The Idea Exchange Old Post Office

Location: Cambridge, Ont.
Architect: Rounthwaite, Dick and Hadley Architects Inc.

OAA Design Excellence Awards Finalist

The Idea Exchange Old Post Office is a major renovation, restoration, and addition of a listed heritage structure located in downtown Galt, within the municipality of Cambridge. This project adapts an existing building to accommodate the Idea Exchange—a progressive bookless library program comprising almost exclusively studio spaces for public creation for all age groups. This project represents a new library typology, housed within a remarkable historic structure that has engaged in constant dialogue with its transparent, contemporary addition, projecting the life and vitality of a progressive library program to the street, the river, and the city beyond.

The design scheme renovates and restores an existing 9000-sf building and adds 9000 sf of additional program space located to the south and west of the existing historic property. The new addition is conceived as a transparent, glowing, contemporary pavilion floating atop the Grand River. The design scheme utilizes site lines and material transparency in an attempt to promote views of the historic structure, and bring light into the various levels of studio space.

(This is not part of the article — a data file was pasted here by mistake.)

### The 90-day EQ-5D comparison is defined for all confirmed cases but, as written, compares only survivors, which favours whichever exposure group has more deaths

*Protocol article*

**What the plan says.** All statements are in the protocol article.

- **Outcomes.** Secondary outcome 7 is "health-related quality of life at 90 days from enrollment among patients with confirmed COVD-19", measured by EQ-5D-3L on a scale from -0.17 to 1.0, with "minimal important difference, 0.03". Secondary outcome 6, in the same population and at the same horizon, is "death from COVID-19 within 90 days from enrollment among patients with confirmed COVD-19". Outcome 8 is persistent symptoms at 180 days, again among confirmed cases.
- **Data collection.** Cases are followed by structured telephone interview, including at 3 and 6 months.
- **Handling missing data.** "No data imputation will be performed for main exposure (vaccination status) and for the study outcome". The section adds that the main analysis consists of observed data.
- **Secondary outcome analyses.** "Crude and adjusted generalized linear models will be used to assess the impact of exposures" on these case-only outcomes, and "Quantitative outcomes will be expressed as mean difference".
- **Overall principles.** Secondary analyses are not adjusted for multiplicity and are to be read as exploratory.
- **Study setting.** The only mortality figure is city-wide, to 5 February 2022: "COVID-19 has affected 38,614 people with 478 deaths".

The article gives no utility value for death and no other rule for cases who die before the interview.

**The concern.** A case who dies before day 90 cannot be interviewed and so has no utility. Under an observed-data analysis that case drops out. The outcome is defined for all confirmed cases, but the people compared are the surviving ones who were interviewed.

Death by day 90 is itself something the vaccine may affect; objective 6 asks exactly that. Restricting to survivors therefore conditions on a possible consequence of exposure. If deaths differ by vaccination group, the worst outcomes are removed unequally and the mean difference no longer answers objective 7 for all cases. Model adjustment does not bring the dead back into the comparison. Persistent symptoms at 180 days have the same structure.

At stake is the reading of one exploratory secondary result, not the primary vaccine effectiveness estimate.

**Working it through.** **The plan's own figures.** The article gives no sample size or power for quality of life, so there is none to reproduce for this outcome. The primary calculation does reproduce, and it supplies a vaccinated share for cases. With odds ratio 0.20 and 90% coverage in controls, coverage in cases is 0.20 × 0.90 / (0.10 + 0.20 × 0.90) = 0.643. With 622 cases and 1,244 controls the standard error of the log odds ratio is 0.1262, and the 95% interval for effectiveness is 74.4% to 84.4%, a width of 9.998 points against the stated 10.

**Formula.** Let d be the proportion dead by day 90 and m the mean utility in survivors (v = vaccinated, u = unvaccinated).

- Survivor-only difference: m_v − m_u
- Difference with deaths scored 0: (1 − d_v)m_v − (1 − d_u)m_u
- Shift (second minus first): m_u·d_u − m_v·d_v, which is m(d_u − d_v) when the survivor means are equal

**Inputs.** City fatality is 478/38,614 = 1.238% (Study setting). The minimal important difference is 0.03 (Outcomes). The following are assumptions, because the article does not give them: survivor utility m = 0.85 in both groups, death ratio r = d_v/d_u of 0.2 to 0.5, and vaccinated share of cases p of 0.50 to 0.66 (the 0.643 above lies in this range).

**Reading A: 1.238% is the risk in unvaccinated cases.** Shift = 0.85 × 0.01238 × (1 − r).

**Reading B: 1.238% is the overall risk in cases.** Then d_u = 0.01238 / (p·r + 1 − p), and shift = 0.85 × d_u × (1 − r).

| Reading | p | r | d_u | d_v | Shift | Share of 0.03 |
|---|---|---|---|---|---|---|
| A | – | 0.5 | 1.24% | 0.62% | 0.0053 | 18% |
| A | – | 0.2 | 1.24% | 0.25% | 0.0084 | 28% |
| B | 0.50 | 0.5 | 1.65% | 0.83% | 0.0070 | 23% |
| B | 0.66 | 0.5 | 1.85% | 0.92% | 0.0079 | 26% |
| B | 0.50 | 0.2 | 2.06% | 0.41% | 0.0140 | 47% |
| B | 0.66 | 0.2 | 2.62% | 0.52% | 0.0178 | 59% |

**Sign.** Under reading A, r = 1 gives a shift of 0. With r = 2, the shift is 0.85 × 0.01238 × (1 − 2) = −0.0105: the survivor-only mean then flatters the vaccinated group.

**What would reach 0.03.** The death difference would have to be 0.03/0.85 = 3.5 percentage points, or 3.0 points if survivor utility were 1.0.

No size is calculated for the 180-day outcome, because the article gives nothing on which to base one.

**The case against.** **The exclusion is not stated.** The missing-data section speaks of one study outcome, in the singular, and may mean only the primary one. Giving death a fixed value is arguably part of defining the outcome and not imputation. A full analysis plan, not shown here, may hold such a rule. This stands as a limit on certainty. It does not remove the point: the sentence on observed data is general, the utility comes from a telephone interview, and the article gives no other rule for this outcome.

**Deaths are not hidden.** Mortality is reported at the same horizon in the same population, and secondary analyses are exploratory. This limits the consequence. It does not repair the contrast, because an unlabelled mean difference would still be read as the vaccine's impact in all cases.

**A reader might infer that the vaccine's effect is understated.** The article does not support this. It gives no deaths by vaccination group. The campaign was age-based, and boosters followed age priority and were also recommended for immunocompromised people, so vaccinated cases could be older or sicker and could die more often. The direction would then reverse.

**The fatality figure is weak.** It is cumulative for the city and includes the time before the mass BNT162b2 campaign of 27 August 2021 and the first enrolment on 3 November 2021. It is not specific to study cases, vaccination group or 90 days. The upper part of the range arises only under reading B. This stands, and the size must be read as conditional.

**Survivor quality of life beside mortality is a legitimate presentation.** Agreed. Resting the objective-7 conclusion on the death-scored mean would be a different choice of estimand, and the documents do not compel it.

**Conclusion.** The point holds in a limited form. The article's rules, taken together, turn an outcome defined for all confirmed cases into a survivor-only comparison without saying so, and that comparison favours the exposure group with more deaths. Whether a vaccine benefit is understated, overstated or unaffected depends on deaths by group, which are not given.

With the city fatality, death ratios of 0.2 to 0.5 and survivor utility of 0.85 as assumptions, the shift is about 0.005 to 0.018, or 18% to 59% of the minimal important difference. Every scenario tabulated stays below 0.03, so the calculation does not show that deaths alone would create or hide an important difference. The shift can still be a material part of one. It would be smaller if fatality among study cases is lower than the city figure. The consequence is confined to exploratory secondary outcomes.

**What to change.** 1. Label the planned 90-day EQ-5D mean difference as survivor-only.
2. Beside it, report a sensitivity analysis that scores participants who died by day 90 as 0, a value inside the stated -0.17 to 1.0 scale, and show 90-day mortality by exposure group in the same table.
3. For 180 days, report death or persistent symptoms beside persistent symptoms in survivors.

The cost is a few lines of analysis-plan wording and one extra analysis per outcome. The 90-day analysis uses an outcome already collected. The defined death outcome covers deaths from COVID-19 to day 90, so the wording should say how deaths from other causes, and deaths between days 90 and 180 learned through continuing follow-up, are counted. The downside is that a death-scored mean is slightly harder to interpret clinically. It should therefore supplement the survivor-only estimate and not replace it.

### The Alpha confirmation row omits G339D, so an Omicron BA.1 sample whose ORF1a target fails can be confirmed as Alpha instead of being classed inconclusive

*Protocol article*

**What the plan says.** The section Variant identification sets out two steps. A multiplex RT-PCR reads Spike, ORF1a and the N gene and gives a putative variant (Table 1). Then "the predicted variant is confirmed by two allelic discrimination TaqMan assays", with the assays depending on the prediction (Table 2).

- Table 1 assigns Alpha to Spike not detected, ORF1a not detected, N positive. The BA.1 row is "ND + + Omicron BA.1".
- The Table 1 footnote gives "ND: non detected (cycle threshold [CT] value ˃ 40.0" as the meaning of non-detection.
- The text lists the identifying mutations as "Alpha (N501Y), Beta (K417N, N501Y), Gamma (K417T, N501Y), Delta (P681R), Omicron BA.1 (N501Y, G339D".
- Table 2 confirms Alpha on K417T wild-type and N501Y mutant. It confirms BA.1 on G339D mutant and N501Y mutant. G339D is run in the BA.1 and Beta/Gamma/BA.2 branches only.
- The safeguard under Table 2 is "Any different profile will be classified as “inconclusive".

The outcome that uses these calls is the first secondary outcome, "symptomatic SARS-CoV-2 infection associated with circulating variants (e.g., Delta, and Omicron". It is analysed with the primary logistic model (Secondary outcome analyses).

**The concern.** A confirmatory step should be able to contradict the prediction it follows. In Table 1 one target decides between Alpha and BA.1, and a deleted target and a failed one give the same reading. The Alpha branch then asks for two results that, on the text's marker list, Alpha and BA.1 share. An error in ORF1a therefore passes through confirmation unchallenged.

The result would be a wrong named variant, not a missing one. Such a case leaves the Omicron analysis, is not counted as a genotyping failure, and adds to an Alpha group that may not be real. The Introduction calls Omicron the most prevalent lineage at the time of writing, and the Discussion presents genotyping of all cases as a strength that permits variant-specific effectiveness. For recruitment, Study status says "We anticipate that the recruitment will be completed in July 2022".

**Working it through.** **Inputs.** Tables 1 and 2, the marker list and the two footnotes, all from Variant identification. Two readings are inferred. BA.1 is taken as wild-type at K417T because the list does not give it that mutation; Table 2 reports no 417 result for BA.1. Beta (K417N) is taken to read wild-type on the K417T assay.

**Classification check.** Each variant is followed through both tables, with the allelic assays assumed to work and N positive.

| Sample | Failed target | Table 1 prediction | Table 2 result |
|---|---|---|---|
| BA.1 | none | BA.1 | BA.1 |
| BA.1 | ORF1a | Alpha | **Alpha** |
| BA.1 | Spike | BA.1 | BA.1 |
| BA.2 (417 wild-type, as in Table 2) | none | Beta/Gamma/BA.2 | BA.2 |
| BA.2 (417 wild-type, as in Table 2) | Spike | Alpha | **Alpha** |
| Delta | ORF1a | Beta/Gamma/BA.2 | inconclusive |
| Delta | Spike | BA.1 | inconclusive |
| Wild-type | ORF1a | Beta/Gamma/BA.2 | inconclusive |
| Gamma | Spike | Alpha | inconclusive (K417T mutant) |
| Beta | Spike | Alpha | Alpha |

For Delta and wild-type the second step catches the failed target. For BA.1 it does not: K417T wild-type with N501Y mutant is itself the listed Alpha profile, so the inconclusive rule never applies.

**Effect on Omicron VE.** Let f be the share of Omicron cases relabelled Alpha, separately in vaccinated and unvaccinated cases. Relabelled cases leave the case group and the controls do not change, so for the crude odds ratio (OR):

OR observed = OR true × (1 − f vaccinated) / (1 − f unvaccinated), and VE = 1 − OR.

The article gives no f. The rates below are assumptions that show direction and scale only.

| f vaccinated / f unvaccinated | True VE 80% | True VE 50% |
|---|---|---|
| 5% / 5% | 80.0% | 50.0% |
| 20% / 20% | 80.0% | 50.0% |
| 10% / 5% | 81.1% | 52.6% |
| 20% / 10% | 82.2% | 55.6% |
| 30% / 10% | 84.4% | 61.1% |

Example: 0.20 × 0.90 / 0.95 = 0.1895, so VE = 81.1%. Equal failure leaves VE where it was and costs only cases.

The Idea Exchange is a highly sustainable building, designed for LEED Gold certification. The building employs many sustainable initiatives, including the adaptive reuse of an existing building, a restoration that added significant insulation and waterproofing to the existing building, extensive green roofs, reflective white TPO membranes to reduce the urban heat island effect, maximized daylighting, sensors for daylight harvesting, increased durability through significant floodproofing measures, custom ceramic frit patterns to reduce solar heat gain, use of energy-efficient variable refrigerant volume heating and cooling systems, and a rainwater collection system that uses greywater in plumbing fixtures.

The Old Post Office adaptively reuses a significant historic property by delicately inserting a highly innovative public program—the first of its kind in Canada, and possibly the world. The notion of empowering the individual to learn and engage in almost any creative pursuit that he or she might have an interest in, free of charge, is a very powerful and principled concept, and one perfectly aligned with the continued pursuit of delivering access to information and self betterment for which the public library has been known since its conception.

Image Credit: Tom Arban & RDHA

Image Credit: Tom Arban & RDHAImage Credit: Tom Arban & RDHA
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